Physiological Changes with Pregnancy
– Uterus gets 20-30% of cardiac output.
– Volume and RBC expansion begins about 4 wks, peaks at 28-34 weeks, declines to delivery.
– Larger relative increase in plasma volume vs RBCs –> decrease in HCT to nadir 24-26 weeks.
– Lower peripheral vascular resistance, increased cardiac output.
– Delayed gastric emptying –> more likely to have food in stomach!
– Increased minute ventilation, so increase in PaCO2 very worrisome!
– Airway w C-spine – protect C-spine and ensure patent airway, place definitive airway in secondary survey.
– Breathing – rescue breaths, supplemental O2 and ventilation in secondary survey.
– Circulation – chest compressions, IV access, volume resuscitation in secondary survey.
– Do chest compressions with pt rolled to maternal L side (off IVC), human wedge, or…
– Keep patient supine and manually displace uterus to the left – optimal chest compression vectors.
– D: Defibrillate (mono 360J, biphasic 200J) and DDx: ; consider DDx (Hs and Ts) in secondary survey.
The Four-Minute Rule: Due to the avidity of fetal hemoglobin, the fetus has about 2 minutes of O2 reserves in a pulseless and apneic mother. Consider perimortem C-section after 4 minutes of unsuccessful resuscitation IF:
– Fetus viable (>23-24 weeks) AND
– Facilities to care for premature/sick neonate available.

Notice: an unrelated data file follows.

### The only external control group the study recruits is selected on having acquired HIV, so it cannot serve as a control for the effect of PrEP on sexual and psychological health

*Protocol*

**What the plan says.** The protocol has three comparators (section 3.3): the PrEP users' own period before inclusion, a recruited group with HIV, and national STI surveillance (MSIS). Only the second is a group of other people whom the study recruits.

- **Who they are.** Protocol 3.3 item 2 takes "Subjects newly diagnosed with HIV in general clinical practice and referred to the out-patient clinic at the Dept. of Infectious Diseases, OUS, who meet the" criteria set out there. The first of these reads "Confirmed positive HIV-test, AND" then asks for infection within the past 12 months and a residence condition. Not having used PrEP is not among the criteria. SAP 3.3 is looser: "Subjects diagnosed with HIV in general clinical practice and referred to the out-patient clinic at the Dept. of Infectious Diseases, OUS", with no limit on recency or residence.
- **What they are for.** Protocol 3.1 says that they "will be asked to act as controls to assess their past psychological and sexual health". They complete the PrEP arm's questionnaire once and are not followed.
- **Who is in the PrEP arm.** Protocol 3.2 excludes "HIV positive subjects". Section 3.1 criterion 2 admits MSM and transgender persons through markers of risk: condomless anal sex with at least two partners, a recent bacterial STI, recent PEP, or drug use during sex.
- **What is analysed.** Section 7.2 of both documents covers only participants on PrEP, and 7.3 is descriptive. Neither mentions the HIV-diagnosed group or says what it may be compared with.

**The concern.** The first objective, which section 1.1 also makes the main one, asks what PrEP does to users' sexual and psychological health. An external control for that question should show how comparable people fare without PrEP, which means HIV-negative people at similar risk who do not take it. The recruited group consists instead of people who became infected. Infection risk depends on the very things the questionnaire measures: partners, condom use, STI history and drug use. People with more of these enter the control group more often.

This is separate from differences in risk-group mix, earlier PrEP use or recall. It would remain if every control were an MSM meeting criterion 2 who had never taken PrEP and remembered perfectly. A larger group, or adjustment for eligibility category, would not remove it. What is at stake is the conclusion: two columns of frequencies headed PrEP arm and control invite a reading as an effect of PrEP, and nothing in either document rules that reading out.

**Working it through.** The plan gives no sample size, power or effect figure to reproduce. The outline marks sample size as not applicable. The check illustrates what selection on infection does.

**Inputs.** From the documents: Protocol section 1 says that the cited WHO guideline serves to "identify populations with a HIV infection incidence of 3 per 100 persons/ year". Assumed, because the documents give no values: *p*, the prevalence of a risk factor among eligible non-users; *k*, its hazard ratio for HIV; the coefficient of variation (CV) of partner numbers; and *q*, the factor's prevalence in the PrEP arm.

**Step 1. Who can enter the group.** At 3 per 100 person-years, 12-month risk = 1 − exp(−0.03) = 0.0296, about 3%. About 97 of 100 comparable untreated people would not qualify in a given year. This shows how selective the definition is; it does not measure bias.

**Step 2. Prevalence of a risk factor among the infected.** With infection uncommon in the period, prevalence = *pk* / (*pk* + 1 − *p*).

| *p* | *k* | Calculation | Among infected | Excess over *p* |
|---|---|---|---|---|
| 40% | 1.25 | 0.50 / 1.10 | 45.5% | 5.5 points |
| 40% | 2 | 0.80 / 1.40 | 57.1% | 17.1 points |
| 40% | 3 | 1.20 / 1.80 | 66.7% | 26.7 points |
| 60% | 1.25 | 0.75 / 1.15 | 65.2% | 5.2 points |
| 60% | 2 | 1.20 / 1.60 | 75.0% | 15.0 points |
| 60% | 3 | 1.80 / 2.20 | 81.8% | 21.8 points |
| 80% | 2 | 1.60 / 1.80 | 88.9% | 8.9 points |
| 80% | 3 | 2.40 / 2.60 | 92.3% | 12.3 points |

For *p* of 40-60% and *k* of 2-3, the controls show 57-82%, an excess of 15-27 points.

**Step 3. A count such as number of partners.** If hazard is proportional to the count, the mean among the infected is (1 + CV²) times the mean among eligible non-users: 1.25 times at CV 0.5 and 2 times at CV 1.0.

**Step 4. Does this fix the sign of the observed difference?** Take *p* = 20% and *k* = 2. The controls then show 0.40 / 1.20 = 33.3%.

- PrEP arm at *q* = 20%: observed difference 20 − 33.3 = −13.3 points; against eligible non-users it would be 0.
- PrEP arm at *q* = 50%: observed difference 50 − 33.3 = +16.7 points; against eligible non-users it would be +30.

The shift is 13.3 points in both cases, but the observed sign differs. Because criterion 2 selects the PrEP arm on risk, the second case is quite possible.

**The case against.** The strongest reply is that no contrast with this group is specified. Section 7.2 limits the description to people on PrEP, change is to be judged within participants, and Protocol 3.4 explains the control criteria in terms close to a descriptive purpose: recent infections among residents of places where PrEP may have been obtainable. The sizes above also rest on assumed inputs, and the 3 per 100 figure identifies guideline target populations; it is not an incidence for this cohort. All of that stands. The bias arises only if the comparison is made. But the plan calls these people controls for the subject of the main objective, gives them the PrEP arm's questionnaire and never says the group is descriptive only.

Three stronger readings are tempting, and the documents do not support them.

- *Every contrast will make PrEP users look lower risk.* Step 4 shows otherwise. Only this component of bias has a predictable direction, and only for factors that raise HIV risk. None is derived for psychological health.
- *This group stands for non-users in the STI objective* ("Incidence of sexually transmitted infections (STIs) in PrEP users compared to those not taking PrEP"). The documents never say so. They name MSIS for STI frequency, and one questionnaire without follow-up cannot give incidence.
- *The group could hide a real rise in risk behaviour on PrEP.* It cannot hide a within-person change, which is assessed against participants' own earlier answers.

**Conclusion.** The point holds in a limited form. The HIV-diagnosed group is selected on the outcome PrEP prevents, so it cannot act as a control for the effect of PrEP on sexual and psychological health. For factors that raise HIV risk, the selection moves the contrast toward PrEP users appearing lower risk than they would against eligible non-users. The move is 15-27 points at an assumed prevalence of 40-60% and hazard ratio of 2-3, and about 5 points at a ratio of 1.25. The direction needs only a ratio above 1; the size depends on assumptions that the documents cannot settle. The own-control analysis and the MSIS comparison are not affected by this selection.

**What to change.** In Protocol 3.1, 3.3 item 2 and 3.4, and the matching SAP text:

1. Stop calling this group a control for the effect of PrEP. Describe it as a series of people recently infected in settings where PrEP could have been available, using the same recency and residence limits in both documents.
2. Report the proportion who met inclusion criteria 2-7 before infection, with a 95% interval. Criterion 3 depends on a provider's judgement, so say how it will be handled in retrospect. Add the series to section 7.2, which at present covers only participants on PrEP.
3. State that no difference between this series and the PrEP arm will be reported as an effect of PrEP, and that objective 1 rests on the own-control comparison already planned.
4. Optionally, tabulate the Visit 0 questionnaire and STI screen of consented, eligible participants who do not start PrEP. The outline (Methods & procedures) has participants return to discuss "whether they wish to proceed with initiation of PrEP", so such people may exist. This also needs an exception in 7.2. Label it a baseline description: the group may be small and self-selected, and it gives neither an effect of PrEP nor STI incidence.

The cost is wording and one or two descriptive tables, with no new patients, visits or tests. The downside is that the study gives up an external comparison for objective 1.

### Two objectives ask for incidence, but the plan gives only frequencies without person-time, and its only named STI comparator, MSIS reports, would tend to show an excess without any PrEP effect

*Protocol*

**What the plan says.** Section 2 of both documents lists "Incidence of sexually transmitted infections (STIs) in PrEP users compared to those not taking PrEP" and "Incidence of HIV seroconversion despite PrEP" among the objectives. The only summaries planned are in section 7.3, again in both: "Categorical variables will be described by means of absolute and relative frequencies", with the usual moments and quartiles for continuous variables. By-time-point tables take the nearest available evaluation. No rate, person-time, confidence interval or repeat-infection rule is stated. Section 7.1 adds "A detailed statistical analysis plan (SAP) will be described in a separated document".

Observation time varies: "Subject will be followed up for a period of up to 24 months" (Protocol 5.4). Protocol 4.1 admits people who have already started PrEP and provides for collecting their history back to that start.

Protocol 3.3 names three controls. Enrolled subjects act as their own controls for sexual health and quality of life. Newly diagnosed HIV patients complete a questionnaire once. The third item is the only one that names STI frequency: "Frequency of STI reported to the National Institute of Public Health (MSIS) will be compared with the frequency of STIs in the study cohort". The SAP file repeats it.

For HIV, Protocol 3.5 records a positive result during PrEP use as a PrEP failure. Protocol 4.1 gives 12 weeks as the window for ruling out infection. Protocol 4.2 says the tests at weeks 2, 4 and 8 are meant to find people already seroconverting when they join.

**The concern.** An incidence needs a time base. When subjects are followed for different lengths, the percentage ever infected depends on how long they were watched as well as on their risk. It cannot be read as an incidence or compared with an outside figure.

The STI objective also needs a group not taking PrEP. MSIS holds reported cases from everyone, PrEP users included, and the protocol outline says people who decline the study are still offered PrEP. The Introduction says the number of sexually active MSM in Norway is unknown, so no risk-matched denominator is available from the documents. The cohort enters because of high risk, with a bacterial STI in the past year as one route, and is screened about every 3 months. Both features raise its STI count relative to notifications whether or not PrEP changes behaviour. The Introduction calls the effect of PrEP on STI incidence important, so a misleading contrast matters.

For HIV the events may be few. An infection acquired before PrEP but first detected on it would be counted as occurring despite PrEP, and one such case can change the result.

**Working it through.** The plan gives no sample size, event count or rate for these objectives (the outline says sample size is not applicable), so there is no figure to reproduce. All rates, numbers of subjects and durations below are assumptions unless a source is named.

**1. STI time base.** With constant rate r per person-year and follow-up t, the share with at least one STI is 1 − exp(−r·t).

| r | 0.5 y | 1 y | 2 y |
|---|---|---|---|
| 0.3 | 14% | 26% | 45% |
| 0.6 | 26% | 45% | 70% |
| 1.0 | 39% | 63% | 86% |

** Perimortem C-section not only can save baby – can lead to improved chances for mom!
Amniotic Fluid Embolism
– Sudden, catastrophic syndrome of cardiac, pulmonary and inflammatory pathophysiology.
– DDX: massive PE, septic shock, acute MI with cardiogenic shock, eclampsia, bilateral PTX, uterine rupture
Motor vehicle accident:
– Proper seatbelt use should be encouraged – reduces traumatic injury.
– MONITORING POST-MVA: Monitor for contractions if >20 weeks (above umbilicus):
– If < 3/hour, monitor for 4 hours then D/C home if stable.
– If > 3/hour, monitor for 24 hours.
– DISCHARGE IF: no ROM, reassuring FHT, contractions resolve, no VB or uterine tenderness.
Active Management of the Third Stage of Labor:
– Oxytocin – with or soon after delivery, PRIOR to placental separation (breastfeeding if oxytocin refused!)
– Early cord clamping
– Gentle, continuous tension on cord WITH BRANDT MANEUVER (to avoid inversion)
– Uterine massage after placenta delivers
Systematic Review: 7 trials, 8427 women – reduced risk of severe PPH (>1000mL, RR 0.34) and blood loss >500mL (RR 0.34), anemia after delivery, need for transfusion or need for uterotonics in first 24 hours. Active management associated with DBP >90 mmHg, increased afterpains and use of analgesia (RR 2.53) and increase return to hospital with bleeding (RR 2.51).
TREAT LIKE A TRAUMA: ABCs, 2 large-bore IV, check CBC, type & cross 4-6 units pRBC, IVF 2 L NS or LR.
– Oxytocin 10 units IV or IM, 10-40 units in 1L NS at 250 cc/h
– Methergine (methylergonovine) 0.2 mg IM (NOT IN HTN)
– Hemabate (prostaglandin F2a) 0.25 mg IM or intermyometrial q 15 mins x 8 doses
– Misoprostol 800-1000 mcg PV/PR or 600 mcg PO/SL
– Pelvic Interventions
– Uterine massage
– Empty bladder
– Four Ts
– Tone – uterine atony (70%) – drugs and massage
– Trauma – cervical and vaginal lacerations (20%), inversion or rupture
– Tissue – retained placenta – sweep
– Thrombin – coagulopathy (ITP, TTP, vWB, DIC) – consider FFP, platelets
– Go to surgery if bleeding persists!